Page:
FicationConsistent with the previous studies, participants were split into a secure (N = 67, 34.9 , CP 868596 supplier Female = 34) and insecure group (N = 125, 65.1 , Female = 68). The securely attached group had significantly lower MedChemExpress (-)-Blebbistatin anxiety and avoidance than the insecure group [anxiety, t(190) = 9.26, p < 0.001; avoidance, t(190) = 9.60, p < 0.001]. No main effects or interactions of gender were observed; thus it was removed from subsequent analyses. A 2 (outcome: hill, mom) ?2 (security: secure, insecure) ?2 (motion: left, right) ?2 (location: left hill, left mom) mixed model analysis of variance was conducted to determine if the two groups of participants differentially attended to the two outcomes. There was a significant main effect of outcome [F(1,184) = 13.47, p < 0.001, 2 = 0.07], and location [F(1,184) = 5.286, p < 0.023, p 2 = 0.03], and an interaction between outcome, motion, and p location [F(1,184) = 22.75, p < 0.001, 2 = 0.11]. p Of particular interest to our research question was the effect of attachment security on attention to the two outcomes. As predicted by an attentional bias account, we found a significant interaction between security and outcome [F(1,184) = 6.795, p < 0.01, 2 = 0.04; Figure 3]. Securely attached participants spent p significantly more time looking at the hill outcome (M = 1.89, SD = 0.77) than the social outcome (M = 1.42, SD = 0.63) whereas, the insecurely attached participants looked equally long at both the hill (M = 1.72, SD = 0.58) and social outcomes (M = 1.65, SD = 0.57). Finally, security and outcome interacted with location [F(1,184) = 6.22, p < 0.01, 2 = 0.03] such that, p securely attached participants showed a main effect of outcome [F(1,65) = 10.47, p = 0.002, 2 = 0.14] regardless of location pStudyStudy 3 presented participants with the same stimuli as Study 2, but instead of having them provide a written description, we presented two outcomes intended to represent the successful completion of either the hill or social goal. Because infants have limited verbal abilities, methodologies for assessing mental representations that do not require verbal responses have become an invaluable tool to developmental psychologists (see Oakes, 2010, for a comprehensive review of this methodology). Though visual attention varies greatly across the lifespan (Colombo, 2001), gaze duration has previously been used in adult populations to examine attention to, and expectations of, similarly social stimuli (e.g., Guastella et al., 2008). Further, although it is less common to utilize looking time methodologies to assess the social cognitive representations of adults, doing so allows for a more direct comparison to the developmental literature that motivated the current research. Following the logic of infant looking time designs (e.g., Spelke, 1985), we expect that participants who have an expectation regarding the ball’s goal will show greater attention to, and spend more time looking at, the outcome they find relatively unexpected.Method ParticipantsTwo-hundred and twenty-nine undergraduate students (126 female) received partial course credit for participation. TwoFrontiers in Psychology | www.frontiersin.orgOctober 2015 | Volume 6 | ArticleDunfield and JohnsonAttachment security and goal attributionparticipants process complex social interactions that afford a number of different construals, the ease with which an individual approaches and interacts with their social environment can bias the representation of social-e.FicationConsistent with the previous studies, participants were split into a secure (N = 67, 34.9 , Female = 34) and insecure group (N = 125, 65.1 , Female = 68). The securely attached group had significantly lower anxiety and avoidance than the insecure group [anxiety, t(190) = 9.26, p < 0.001; avoidance, t(190) = 9.60, p < 0.001]. No main effects or interactions of gender were observed; thus it was removed from subsequent analyses. A 2 (outcome: hill, mom) ?2 (security: secure, insecure) ?2 (motion: left, right) ?2 (location: left hill, left mom) mixed model analysis of variance was conducted to determine if the two groups of participants differentially attended to the two outcomes. There was a significant main effect of outcome [F(1,184) = 13.47, p < 0.001, 2 = 0.07], and location [F(1,184) = 5.286, p < 0.023, p 2 = 0.03], and an interaction between outcome, motion, and p location [F(1,184) = 22.75, p < 0.001, 2 = 0.11]. p Of particular interest to our research question was the effect of attachment security on attention to the two outcomes. As predicted by an attentional bias account, we found a significant interaction between security and outcome [F(1,184) = 6.795, p < 0.01, 2 = 0.04; Figure 3]. Securely attached participants spent p significantly more time looking at the hill outcome (M = 1.89, SD = 0.77) than the social outcome (M = 1.42, SD = 0.63) whereas, the insecurely attached participants looked equally long at both the hill (M = 1.72, SD = 0.58) and social outcomes (M = 1.65, SD = 0.57). Finally, security and outcome interacted with location [F(1,184) = 6.22, p < 0.01, 2 = 0.03] such that, p securely attached participants showed a main effect of outcome [F(1,65) = 10.47, p = 0.002, 2 = 0.14] regardless of location pStudyStudy 3 presented participants with the same stimuli as Study 2, but instead of having them provide a written description, we presented two outcomes intended to represent the successful completion of either the hill or social goal. Because infants have limited verbal abilities, methodologies for assessing mental representations that do not require verbal responses have become an invaluable tool to developmental psychologists (see Oakes, 2010, for a comprehensive review of this methodology). Though visual attention varies greatly across the lifespan (Colombo, 2001), gaze duration has previously been used in adult populations to examine attention to, and expectations of, similarly social stimuli (e.g., Guastella et al., 2008). Further, although it is less common to utilize looking time methodologies to assess the social cognitive representations of adults, doing so allows for a more direct comparison to the developmental literature that motivated the current research. Following the logic of infant looking time designs (e.g., Spelke, 1985), we expect that participants who have an expectation regarding the ball’s goal will show greater attention to, and spend more time looking at, the outcome they find relatively unexpected.Method ParticipantsTwo-hundred and twenty-nine undergraduate students (126 female) received partial course credit for participation. TwoFrontiers in Psychology | www.frontiersin.orgOctober 2015 | Volume 6 | ArticleDunfield and JohnsonAttachment security and goal attributionparticipants process complex social interactions that afford a number of different construals, the ease with which an individual approaches and interacts with their social environment can bias the representation of social-e.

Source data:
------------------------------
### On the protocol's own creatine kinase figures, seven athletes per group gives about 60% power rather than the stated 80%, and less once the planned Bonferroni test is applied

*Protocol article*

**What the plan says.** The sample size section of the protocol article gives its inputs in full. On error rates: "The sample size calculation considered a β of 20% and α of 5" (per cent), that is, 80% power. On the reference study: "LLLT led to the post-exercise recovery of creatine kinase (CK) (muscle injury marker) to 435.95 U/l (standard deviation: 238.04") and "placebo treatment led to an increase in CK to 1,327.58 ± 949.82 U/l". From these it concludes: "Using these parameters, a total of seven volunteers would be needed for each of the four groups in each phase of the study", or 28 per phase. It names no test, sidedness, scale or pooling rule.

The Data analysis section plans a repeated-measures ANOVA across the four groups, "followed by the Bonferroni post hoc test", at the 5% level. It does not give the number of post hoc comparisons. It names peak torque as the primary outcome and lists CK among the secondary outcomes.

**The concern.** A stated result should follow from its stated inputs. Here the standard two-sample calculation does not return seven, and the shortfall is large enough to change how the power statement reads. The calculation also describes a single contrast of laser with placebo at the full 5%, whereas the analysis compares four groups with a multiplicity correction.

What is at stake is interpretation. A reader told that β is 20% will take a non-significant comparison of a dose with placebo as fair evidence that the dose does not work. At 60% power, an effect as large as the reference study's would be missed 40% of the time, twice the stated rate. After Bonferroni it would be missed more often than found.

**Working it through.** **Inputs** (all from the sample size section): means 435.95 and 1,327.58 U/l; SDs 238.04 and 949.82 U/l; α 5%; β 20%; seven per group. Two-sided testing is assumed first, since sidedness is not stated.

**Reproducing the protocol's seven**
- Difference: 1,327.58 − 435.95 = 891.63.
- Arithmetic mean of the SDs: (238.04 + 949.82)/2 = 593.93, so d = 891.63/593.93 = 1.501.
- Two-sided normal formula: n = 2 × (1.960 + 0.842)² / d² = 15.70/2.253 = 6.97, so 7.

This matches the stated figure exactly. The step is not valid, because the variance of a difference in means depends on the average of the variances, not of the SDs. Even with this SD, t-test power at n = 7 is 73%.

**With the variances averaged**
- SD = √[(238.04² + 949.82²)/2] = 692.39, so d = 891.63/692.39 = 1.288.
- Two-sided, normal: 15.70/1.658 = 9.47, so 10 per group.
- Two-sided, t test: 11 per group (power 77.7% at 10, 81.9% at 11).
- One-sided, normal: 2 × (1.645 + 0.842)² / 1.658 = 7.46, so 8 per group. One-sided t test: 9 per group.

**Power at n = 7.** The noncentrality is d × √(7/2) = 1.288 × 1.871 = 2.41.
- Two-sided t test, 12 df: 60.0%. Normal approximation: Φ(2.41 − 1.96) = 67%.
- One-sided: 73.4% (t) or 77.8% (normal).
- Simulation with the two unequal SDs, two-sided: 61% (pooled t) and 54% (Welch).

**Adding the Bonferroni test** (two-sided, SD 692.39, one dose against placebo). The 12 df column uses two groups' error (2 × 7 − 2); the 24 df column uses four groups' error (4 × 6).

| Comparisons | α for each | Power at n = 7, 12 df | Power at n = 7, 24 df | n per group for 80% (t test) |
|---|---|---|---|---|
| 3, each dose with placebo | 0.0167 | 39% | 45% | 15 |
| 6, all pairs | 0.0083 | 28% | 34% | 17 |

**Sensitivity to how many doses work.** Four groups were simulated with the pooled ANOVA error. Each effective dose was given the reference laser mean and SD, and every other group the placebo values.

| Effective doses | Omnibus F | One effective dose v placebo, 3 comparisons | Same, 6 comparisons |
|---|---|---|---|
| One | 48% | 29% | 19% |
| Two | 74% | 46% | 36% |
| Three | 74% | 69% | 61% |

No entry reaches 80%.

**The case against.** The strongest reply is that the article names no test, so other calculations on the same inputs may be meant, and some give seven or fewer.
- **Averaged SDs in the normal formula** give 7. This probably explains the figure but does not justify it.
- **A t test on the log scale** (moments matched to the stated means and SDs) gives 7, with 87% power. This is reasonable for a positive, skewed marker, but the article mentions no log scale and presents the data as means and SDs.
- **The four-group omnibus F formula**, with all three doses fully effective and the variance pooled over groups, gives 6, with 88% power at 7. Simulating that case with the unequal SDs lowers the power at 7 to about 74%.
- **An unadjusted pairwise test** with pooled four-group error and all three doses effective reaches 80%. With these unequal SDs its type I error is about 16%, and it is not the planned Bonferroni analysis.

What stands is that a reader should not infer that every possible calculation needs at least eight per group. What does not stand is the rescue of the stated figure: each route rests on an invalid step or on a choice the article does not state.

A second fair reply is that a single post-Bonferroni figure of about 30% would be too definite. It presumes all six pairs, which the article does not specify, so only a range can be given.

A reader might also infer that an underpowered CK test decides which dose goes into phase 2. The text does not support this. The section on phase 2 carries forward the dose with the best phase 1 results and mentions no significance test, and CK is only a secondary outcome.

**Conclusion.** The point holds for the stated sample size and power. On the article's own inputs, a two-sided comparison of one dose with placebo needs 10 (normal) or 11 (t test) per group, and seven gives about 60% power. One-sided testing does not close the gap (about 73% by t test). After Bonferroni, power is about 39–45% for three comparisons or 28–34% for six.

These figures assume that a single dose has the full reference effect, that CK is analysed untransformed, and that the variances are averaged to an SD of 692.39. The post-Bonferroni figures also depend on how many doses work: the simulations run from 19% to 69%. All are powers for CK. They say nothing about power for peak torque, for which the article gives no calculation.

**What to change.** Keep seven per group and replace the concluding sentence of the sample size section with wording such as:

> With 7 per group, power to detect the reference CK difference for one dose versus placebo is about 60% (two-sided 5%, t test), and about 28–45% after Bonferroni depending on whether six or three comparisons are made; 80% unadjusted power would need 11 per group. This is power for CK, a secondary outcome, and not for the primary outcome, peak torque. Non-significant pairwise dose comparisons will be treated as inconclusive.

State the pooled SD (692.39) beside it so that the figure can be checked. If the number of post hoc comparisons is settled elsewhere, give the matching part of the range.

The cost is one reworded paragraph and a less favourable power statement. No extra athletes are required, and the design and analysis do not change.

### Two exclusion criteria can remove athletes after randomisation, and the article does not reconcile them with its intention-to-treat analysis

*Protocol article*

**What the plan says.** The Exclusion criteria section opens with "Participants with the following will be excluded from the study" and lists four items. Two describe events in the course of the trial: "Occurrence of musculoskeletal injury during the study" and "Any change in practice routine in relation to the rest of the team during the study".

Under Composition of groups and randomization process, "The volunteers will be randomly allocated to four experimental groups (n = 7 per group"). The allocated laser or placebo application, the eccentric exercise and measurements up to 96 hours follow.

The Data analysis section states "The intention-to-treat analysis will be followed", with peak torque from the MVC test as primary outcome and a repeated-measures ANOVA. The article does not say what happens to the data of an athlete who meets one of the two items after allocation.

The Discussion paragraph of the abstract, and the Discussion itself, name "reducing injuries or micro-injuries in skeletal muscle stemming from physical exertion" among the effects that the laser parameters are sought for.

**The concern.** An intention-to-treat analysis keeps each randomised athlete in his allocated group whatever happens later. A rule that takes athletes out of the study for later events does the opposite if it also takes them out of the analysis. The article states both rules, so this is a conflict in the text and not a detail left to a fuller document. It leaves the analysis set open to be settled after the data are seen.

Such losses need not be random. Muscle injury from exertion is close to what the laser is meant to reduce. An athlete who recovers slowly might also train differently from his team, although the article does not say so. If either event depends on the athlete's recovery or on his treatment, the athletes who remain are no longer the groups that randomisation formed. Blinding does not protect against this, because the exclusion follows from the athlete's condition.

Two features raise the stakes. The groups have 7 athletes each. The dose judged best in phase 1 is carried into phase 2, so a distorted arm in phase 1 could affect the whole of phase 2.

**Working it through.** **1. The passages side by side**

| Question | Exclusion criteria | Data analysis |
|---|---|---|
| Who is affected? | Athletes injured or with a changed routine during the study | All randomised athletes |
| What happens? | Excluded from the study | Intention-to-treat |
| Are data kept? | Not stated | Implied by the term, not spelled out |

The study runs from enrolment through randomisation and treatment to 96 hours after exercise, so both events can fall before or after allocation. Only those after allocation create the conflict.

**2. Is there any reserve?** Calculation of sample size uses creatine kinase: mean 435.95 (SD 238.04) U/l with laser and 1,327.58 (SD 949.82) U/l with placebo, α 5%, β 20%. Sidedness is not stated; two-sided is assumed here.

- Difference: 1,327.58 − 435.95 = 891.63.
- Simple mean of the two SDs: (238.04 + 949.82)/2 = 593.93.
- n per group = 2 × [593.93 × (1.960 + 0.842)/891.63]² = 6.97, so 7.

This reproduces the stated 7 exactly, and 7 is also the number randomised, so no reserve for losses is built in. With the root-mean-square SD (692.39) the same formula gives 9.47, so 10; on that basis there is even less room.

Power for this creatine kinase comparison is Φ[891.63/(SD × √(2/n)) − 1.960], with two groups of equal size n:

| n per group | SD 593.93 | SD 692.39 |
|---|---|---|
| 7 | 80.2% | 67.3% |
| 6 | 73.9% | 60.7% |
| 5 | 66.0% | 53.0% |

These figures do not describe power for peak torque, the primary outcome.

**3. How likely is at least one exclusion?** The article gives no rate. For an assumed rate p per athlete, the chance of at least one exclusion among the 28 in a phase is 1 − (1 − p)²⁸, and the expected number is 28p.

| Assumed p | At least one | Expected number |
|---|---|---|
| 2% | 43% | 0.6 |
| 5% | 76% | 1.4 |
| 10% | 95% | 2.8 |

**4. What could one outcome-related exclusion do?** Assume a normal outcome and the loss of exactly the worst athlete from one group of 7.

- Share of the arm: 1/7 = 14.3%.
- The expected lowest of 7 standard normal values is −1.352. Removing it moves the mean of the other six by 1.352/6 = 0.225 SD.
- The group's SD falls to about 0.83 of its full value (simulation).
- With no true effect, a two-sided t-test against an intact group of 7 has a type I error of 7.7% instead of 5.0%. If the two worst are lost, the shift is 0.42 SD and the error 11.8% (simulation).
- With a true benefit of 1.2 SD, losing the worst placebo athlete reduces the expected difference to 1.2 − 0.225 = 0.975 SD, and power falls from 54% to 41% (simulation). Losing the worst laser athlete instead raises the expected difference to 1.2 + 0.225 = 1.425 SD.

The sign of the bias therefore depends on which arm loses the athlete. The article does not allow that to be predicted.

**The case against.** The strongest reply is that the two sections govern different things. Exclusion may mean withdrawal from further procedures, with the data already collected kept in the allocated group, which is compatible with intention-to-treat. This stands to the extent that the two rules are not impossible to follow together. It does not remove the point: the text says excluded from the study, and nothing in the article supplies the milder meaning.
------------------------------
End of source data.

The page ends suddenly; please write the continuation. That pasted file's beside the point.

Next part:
FicationConsistent with the previous studies, participants were split into a secure